Eating and Drinking

Luke 10: 7 | By Rev Paul Sausser


“Birds of a feather flock together," means people with similar tastes and interests hang together. People like to have a sense of security. We don’t have a safety net when we experience something uncharted. We like our little bubble.

When I was a night shift busboy at Denny’s, the busy time of night service started at 2 AM. That's when the bars in town closed and Denny’s was the only open gig in town. The people who came to Denny’s at 2 AM were not the same kind of people who would hang out with my mom and dad. It was great! A wide variety of “birds” showed up, people that I never would have met any other way. Yet, it is not the same to rub elbows with or serve one who is different as to develop friendships with those who are unlike us.

The ancient (and modern) Middle Eastern concept of eating and drinking has to do with friendship. You share a meal with friends, not acquaintances. You may perhaps become friends with new people if you weren’t before. An invitation to a meal is an offer to enter into someone’s world, and a willingness of the host to enter into the life of the guest. Eating a meal together is about friendship.

While this is easier to do with “birds of a feather,” it is scarier to do with those who are not like us. When Jesus in Matthew 25 presents the list of people we not care for, it's hard to not see the similarities we share with them. We of course also have needs, but the people Jesus helps are people such as the homeless or those imprisoned. These people are often pushed to the side by our society. Isn’t following these words of Jesus the true sign of Christian faith?

When Jesus sends the Seventy-Two, He tells them to “stay there, eating and drinking whatever they give you.” He wants us to develop relationships. He desires for us to make friends. He urges us to build a family network. Don’t do drive by witnessing, but share the love of Jesus in the context of relationships. That means—make relationships.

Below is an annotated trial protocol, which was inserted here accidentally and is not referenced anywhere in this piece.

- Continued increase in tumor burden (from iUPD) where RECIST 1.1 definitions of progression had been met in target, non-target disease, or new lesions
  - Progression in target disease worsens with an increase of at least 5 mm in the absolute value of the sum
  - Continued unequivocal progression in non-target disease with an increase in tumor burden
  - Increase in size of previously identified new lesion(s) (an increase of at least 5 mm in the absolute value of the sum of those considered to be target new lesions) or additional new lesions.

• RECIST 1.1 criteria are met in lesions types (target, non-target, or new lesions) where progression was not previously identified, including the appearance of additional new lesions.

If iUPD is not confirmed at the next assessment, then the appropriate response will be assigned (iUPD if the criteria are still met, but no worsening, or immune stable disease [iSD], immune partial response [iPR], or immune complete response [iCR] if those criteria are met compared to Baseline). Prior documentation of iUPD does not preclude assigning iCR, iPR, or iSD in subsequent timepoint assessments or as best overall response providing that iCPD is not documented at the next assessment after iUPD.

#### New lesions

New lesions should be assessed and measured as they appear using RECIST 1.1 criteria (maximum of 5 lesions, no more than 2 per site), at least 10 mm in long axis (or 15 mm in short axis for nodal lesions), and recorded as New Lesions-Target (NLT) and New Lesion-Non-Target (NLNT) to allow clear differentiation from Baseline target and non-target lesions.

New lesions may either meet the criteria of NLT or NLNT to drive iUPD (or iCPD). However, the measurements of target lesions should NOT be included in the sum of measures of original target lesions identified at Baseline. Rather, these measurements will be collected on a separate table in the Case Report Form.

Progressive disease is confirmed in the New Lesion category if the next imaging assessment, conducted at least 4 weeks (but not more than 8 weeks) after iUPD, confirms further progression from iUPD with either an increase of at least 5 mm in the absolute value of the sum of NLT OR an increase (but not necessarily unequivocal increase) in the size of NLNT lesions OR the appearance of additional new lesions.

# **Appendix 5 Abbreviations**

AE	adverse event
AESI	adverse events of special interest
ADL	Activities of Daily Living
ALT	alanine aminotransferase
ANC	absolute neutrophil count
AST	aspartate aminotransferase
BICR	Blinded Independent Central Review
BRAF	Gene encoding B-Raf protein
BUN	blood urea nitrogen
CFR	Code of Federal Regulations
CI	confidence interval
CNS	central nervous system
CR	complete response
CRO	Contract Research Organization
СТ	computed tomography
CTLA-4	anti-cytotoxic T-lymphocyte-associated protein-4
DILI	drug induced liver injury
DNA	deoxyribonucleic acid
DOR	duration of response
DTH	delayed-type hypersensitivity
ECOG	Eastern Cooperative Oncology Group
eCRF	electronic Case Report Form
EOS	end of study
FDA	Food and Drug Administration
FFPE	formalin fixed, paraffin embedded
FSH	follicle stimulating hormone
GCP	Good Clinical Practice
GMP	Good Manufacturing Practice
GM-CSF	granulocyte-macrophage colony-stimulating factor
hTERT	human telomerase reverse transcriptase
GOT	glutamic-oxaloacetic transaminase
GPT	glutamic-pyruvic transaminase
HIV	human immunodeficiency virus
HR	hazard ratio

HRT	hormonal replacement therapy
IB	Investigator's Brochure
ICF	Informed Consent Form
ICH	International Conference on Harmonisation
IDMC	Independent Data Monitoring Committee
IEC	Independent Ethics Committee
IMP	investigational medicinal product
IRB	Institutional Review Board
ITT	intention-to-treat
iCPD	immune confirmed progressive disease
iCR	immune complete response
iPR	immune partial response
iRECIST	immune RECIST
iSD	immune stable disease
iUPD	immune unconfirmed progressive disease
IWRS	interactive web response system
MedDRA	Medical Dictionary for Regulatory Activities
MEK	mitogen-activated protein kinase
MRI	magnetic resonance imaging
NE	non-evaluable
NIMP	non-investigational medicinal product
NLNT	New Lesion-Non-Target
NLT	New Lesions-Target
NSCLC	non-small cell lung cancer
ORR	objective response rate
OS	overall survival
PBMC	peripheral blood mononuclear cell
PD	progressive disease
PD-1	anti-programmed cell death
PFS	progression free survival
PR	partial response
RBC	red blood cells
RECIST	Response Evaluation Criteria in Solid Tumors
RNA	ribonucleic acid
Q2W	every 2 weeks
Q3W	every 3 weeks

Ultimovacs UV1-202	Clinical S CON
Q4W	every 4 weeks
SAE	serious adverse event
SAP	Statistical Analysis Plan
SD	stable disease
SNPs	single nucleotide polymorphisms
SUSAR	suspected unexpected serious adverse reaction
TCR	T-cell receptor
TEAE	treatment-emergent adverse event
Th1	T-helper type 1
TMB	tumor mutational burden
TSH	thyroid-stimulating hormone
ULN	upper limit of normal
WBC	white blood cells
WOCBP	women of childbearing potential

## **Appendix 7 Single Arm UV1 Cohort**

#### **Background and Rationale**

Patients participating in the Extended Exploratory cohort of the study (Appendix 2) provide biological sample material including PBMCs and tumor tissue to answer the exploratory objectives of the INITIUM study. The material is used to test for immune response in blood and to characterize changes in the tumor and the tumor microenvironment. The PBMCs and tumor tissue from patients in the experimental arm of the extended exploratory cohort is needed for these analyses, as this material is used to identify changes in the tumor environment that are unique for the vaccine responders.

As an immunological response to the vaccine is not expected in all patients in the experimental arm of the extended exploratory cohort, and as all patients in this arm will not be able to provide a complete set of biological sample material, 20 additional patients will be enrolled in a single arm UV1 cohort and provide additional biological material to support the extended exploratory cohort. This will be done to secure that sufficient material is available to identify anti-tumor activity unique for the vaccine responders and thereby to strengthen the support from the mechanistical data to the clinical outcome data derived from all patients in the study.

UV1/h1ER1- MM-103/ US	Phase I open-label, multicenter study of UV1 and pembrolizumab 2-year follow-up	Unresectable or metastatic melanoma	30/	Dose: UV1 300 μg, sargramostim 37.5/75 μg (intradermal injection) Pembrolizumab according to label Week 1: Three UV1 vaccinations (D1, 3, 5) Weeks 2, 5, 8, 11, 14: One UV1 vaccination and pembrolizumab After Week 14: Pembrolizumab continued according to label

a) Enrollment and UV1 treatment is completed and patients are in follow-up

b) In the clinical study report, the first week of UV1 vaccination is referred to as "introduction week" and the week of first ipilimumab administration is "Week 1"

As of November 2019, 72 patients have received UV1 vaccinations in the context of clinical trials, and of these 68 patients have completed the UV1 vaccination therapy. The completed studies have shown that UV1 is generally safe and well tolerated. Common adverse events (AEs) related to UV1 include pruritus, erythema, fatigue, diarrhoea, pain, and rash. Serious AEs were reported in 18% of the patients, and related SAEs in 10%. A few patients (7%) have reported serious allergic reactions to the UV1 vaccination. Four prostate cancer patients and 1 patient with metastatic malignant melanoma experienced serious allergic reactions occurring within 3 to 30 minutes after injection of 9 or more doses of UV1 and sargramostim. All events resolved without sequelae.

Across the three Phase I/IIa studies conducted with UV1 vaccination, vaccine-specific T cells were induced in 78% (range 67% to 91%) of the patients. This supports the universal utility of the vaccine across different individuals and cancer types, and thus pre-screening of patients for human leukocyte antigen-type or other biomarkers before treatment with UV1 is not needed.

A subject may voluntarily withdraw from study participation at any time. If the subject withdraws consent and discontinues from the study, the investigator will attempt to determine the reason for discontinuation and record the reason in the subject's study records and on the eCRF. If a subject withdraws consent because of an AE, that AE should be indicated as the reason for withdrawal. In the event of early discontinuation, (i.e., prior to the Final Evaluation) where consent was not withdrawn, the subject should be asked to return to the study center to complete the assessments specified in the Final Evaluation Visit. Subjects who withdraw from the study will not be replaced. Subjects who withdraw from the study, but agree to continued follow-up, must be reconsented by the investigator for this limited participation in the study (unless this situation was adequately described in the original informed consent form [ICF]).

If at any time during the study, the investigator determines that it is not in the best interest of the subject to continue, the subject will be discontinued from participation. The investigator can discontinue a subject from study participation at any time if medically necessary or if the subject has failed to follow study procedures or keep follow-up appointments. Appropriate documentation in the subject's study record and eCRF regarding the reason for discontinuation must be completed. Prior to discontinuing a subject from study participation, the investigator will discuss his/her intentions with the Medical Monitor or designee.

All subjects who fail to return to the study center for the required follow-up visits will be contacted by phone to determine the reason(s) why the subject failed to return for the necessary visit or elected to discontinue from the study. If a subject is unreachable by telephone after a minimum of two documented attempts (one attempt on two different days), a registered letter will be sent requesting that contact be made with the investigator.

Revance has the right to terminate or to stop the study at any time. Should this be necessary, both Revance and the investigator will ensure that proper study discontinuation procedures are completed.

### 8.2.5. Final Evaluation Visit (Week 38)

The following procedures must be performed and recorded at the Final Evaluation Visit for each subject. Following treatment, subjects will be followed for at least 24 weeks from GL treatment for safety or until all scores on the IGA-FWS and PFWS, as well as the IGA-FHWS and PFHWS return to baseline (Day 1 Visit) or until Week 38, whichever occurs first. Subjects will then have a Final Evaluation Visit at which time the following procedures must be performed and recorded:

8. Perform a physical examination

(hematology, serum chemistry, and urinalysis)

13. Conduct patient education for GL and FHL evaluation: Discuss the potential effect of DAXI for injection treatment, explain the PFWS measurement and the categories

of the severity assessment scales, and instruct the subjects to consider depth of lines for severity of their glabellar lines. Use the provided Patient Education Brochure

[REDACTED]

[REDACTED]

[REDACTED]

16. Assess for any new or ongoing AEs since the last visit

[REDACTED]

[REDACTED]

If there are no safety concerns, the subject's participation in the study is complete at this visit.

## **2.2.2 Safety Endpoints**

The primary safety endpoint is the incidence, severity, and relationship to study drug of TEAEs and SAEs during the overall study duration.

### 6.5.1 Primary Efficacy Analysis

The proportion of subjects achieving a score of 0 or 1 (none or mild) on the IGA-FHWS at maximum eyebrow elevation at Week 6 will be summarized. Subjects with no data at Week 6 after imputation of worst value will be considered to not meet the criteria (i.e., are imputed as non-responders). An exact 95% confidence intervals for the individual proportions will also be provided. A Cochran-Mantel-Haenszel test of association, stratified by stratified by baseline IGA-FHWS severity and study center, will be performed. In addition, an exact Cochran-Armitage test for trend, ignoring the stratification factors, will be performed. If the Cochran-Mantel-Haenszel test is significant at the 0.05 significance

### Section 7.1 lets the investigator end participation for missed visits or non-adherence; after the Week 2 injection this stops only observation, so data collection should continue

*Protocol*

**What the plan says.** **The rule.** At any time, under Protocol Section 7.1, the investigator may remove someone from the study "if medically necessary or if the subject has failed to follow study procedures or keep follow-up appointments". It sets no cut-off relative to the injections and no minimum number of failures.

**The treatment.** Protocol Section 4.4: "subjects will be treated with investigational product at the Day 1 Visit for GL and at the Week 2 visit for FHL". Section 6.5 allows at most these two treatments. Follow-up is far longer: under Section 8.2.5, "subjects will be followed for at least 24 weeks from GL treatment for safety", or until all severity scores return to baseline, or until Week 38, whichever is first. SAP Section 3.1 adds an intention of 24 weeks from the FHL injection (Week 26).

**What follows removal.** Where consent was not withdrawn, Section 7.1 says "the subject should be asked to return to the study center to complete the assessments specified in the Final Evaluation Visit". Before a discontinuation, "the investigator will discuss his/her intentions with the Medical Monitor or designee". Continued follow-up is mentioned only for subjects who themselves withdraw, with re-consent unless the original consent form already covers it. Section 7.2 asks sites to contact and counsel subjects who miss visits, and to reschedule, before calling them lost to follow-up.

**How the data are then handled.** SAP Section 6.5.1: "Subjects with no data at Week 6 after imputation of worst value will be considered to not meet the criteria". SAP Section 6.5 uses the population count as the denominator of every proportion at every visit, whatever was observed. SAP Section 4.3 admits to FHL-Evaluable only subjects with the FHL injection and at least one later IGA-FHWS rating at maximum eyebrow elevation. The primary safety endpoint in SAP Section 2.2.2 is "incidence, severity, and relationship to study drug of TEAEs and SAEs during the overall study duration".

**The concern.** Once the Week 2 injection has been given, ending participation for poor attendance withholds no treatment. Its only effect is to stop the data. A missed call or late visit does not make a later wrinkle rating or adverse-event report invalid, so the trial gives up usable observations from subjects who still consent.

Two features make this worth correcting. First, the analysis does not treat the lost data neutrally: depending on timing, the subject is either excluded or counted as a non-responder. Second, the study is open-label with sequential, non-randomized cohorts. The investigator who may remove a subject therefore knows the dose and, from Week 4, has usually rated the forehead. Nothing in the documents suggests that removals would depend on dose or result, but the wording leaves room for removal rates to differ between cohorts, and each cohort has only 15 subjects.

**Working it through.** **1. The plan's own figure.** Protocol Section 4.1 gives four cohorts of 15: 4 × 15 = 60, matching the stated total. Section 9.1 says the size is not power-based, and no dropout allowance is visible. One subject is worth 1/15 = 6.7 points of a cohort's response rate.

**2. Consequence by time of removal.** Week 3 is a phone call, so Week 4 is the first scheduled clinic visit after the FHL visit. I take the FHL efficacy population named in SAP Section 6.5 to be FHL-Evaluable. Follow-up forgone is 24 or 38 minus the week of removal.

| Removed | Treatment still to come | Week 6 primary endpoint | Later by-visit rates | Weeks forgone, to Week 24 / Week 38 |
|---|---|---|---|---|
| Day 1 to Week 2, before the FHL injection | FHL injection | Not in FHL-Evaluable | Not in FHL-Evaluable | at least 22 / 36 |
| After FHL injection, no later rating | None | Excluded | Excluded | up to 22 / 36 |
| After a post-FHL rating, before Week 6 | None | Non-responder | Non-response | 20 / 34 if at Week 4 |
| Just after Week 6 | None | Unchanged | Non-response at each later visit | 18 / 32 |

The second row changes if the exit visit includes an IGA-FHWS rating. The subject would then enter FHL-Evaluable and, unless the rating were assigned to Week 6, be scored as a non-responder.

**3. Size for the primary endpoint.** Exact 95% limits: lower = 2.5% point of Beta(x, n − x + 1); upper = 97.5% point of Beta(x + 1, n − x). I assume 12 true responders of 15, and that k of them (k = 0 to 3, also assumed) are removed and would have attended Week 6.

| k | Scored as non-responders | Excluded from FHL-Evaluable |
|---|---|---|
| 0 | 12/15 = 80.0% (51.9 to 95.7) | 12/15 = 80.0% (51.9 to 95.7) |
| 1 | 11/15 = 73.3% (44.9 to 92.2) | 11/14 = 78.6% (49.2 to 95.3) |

The people that Father God leads to us are often those of a different feather. For the Seventy-Two, whoever invited them to dine, began as strangers and ended up as sisters and brothers. Jesus calls us to offer that hospitality to others, and not to limit it to people like us. Develop friendships with those who are different. Be willing to enter into the lives of strangers, so that as a relationship develops, sharing God’s love through Jesus has a good chance to stick and stay with them.


Ask God to lead you to new and different relationships in which you can share Christ.


Father God, as you send me to places and people, I trust you will lead me to people of your choosing, not mine. I relinquish my comfort and safety zone. Be my strength to join you in expanding the Kingdom of God through relationships. Amen.

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Instagram Photo Challenge:
Take a photo that portrays FRIENDSHIP.
Tag it with #onefaithmanyfaces

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